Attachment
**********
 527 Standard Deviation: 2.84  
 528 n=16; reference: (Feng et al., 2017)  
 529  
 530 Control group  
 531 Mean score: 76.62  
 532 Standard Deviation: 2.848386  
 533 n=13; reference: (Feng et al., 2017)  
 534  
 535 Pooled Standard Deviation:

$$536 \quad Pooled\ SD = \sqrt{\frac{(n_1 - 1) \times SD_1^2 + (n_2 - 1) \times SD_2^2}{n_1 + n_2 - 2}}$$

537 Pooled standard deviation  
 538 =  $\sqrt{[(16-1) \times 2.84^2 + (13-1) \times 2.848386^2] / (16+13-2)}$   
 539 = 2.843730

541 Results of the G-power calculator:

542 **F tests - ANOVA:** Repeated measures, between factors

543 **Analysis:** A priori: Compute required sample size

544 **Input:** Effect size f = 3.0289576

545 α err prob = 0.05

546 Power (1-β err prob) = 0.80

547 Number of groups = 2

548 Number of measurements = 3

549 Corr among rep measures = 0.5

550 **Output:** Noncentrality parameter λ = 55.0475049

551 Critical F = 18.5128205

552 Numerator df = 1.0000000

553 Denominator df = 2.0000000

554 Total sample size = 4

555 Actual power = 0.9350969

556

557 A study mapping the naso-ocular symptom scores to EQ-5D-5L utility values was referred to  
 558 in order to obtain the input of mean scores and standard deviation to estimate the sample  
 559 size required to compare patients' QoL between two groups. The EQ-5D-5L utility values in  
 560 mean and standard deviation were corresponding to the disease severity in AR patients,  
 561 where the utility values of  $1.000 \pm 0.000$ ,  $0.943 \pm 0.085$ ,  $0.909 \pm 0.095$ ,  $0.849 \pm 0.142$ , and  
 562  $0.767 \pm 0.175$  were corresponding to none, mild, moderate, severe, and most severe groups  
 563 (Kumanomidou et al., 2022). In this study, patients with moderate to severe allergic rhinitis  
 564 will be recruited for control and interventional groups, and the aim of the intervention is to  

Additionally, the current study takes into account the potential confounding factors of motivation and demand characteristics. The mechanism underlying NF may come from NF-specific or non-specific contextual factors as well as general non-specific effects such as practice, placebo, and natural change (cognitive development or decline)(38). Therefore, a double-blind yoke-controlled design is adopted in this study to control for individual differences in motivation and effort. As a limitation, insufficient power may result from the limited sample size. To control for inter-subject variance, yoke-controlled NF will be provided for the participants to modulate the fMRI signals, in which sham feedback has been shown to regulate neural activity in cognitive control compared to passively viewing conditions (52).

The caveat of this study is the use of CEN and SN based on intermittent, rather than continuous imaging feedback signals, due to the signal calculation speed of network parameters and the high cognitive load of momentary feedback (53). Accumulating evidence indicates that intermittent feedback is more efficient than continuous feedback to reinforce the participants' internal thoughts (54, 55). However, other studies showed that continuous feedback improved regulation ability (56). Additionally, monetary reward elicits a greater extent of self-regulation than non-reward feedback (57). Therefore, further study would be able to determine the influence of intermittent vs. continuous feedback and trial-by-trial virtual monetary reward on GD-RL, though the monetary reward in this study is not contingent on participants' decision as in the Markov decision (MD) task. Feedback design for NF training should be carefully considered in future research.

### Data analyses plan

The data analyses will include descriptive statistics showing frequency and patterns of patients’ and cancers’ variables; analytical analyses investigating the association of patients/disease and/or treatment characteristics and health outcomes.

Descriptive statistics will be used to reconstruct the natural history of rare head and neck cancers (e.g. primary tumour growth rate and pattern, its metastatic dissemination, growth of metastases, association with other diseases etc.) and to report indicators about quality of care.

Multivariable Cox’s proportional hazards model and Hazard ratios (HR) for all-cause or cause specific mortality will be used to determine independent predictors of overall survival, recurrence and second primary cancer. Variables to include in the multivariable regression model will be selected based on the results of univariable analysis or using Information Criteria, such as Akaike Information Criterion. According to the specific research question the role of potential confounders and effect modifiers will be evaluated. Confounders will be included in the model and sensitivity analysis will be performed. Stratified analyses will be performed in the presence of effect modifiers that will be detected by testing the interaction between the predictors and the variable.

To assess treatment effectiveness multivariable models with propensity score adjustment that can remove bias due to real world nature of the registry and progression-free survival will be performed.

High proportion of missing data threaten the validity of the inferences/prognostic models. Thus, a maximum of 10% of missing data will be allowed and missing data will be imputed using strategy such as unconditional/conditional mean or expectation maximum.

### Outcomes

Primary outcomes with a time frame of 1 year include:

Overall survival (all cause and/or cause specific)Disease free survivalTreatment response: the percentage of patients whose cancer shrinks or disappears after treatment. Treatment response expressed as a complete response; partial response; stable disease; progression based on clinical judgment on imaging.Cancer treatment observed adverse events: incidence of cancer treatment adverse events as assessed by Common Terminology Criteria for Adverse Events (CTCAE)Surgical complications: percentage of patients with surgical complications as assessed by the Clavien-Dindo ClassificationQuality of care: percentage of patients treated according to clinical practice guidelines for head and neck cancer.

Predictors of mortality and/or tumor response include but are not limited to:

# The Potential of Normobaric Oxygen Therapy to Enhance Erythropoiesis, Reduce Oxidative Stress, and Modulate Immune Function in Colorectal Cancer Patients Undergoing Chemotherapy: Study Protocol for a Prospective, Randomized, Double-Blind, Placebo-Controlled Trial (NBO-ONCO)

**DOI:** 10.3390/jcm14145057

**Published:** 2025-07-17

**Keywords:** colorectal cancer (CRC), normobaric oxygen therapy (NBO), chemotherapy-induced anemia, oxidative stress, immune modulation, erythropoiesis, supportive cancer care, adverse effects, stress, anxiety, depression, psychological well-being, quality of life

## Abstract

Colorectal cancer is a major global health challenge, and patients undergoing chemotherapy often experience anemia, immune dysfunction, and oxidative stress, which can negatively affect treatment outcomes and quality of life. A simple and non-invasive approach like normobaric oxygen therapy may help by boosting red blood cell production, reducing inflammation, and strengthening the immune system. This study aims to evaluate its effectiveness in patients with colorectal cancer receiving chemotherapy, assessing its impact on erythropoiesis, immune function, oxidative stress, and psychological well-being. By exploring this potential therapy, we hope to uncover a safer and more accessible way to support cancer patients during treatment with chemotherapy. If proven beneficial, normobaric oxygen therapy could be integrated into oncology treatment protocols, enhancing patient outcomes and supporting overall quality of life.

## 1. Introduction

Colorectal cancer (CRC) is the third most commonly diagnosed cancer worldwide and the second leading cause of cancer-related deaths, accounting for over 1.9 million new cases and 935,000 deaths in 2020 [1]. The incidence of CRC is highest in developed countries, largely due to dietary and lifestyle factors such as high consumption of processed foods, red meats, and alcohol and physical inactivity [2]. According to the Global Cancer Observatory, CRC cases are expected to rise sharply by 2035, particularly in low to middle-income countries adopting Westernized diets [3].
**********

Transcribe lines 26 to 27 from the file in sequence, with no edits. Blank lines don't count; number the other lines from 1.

553 Denominator df = 2.0000000

554 Total sample size = 4